The author, Professional Writing major Violet Hammack, is the 3rd place winner and recipient of a $50 cash prize in the Lorene Blanchard Essay Contest held at Taylor University in spring semester 2022. The Pulliam Journalism Center essay contest was sponsored by Associate Professor of Journalism Alan Blanchard & Helen Blanchard. Entries were judged by professional journalists – Editor.
Christians should be fully present in all aspects of life. They are not meant to live in a secluded bubble. Part of Christ’s final exhortation to his followers was for them to “[g]o . . . and make disciples of all nations” (Matt. 28:19 ESV).
How would they make disciples if they did not then go out into the nations?
Paul is a great example of this calling. He went into the nations and preached to them about Christ, but he did not simply preach at them. He studied their theologies, read their poets (Acts 17:22, 28), knew their cultures well and reasoned with them by building connections to their own beliefs and the people they held in high regard.
As he ministered to the Greeks, Paul worked (Acts 18:3). He was a tentmaker by trade, not just a missionary or a pastor. He participated in work that was not necessarily “Christian work.”
Dr. Erik Hayes, professor of kinesiology at Taylor University, argues that there is no such thing as inherently Christian or inherently secular work. “To say there are secular job opportunities is to create the false dichotomy . . . of dualism where you have a body and a soul and somehow they’re separate.”
Tish Harrison Warren holds this idea in her book, Liturgy of the Ordinary: Sacred Practices in Everyday Life, where she talks about how the ordinary activities that Christians do, such as brushing their teeth, are ways to honor God by fostering creation as an act of obedience.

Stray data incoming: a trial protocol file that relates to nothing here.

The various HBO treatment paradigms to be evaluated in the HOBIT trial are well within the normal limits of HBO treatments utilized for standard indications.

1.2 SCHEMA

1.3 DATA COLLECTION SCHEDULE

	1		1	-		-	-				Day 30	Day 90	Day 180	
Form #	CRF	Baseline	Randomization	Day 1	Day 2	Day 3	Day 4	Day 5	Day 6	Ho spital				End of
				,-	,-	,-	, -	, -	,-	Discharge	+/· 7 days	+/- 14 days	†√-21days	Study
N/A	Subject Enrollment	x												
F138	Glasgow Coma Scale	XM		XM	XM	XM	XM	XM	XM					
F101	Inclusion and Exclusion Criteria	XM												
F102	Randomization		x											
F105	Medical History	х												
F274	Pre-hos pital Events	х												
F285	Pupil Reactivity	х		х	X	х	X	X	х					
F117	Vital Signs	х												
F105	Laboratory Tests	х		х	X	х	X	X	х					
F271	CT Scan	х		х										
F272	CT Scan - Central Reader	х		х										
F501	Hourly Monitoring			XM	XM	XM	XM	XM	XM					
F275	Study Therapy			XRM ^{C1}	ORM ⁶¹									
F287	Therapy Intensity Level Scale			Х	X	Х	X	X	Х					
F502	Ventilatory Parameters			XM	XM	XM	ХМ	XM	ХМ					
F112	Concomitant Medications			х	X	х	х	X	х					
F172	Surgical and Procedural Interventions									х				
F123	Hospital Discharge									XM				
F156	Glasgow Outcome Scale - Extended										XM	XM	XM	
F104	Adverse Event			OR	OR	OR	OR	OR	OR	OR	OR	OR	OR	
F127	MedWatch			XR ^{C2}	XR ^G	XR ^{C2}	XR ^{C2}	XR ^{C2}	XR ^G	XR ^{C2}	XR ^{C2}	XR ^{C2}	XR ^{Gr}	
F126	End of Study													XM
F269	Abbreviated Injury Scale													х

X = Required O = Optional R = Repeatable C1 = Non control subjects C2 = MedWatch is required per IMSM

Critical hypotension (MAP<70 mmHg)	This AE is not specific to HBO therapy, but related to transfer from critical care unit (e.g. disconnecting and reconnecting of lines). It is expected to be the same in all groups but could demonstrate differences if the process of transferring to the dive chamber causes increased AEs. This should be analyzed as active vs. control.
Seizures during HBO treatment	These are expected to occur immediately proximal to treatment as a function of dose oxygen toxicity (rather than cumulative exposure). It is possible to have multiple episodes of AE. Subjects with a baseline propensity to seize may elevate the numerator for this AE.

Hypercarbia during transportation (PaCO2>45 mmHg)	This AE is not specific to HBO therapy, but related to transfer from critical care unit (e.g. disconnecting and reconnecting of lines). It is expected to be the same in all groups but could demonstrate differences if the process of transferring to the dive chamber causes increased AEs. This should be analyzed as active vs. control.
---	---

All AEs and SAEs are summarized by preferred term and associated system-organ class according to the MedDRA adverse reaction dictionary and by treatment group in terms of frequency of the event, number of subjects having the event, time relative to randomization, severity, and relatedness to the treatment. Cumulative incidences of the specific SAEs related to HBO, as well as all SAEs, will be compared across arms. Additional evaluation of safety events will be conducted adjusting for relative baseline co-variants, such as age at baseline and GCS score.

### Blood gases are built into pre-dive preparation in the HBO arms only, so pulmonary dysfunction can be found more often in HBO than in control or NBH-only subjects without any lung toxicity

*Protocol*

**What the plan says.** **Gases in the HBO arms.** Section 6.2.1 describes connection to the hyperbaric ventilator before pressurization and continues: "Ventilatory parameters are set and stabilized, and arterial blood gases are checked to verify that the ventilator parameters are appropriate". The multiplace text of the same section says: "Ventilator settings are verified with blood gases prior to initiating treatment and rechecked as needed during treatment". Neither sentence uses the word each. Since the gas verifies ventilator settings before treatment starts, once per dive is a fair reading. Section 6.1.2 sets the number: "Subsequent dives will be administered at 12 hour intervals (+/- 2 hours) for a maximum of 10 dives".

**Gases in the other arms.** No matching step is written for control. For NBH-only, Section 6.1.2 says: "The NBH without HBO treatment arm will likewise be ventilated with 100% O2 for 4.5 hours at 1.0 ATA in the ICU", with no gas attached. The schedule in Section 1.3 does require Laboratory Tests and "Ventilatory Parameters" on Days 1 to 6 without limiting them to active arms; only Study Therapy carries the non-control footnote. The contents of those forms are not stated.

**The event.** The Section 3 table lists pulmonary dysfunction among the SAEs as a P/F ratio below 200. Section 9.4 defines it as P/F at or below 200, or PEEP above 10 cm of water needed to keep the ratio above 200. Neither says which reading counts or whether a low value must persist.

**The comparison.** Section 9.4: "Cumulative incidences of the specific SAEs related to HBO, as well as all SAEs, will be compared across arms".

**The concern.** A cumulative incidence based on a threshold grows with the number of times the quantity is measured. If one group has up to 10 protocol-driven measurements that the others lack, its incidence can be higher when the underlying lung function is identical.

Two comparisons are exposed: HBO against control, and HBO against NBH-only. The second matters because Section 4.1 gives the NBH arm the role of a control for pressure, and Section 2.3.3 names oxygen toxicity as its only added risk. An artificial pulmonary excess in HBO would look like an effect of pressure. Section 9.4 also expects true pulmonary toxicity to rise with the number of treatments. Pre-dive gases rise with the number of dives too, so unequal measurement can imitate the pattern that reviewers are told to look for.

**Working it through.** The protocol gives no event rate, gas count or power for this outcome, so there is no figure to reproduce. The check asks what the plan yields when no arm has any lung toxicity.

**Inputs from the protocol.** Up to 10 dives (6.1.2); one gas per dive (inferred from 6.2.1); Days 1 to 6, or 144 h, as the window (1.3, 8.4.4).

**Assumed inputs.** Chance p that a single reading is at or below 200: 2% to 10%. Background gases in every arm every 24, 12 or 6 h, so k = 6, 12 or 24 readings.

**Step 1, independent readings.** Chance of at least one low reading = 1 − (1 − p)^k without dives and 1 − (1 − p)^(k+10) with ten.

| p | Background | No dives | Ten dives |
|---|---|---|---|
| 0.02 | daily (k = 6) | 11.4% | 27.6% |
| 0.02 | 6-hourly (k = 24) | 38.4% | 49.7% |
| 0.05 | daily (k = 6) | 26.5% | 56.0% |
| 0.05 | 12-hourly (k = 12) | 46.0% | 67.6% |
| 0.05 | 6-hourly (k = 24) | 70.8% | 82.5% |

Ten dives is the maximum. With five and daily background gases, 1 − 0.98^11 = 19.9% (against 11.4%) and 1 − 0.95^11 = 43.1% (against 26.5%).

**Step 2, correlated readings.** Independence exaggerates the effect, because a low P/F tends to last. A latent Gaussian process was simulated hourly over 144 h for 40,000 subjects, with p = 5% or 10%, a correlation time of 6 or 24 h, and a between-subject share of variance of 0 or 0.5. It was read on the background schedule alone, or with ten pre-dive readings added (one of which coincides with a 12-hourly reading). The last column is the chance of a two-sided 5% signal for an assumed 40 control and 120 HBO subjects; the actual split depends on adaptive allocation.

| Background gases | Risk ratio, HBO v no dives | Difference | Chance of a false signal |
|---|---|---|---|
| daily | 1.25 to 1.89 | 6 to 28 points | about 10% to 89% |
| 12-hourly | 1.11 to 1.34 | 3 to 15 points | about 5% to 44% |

With these in mind, it is not unreasonable to assume that in pursuing a calling that is not toward ministry, there are equal opportunities for glorifying God and arriving in heaven to the phrase, “Well done, good and faithful servant” (Matt. 25:21 ESV).
Christians should pursue careers. Christians should be authors, mechanics, cooks and teachers. They should recognize their passions and talents and should work to use those throughout their lives. God, through Paul, calls his people to do whatever they do with their full heart, working for God and not men (Colossians 3:23).
Christians are called to be hard workers. Paul acknowledges the different gifts and talents that Christians have and urges them to not lord their gifts over others, but to use them in service to one another and in humility (Rom. 12). Christians need to follow their calling and work to the best of their abilities in the fields to which God calls them.
But why should Christians be journalists? Well, without Christians in journalism, the gospels might not exist.
A bold statement? Perhaps.
The Bible is a large collection of books that covers a variety of formats including letters, poems and proverbs. Some stories we’re written in narrative form and some describe genealogies dating back thousands of years.
Four of these books outline the lineage, birth, ministry, death and resurrection of Jesus Christ. These books arguably create the foundation of the entire Christian faith. They are works of journalism.
Matthew, Mark, Luke and John are collections of news stories describing Jesus’ time on earth. As the Bible has been translated, translators have added captions. Many of these are reminiscent of article titles.
Journalists collect information for the sake of compiling them into news stories. Without writers who would have been willing to write about the news of Jesus’ coming, it likely would not have spread as quickly or accurately into the far reaches of the world.
Journalism, whether recognized or not, is an art form that Christians read nearly every time they open their Bibles. It is how they know what happened, how it happened, where it happened, who it involved, when it occurred and why it was done. It helps them gather information and use it to inform their decisions.
It is unlikely that modern Christian journalists will find themselves writing about the coming Messiah. But they should be journalists because they cannot live in an isolated bubble. There must be an integration of faith and work, regardless of what the work is.
Professor Linda Taylor at Taylor University says, “faith plays very heavily into . . . writing, as it naturally will if you’re a believer.” When Christians work hard in their vocations, whatever they are, they are steps closer to living out the call to work for God and not for men.
Violet Hammack is a Professional Writing major at Taylor University – email@example.com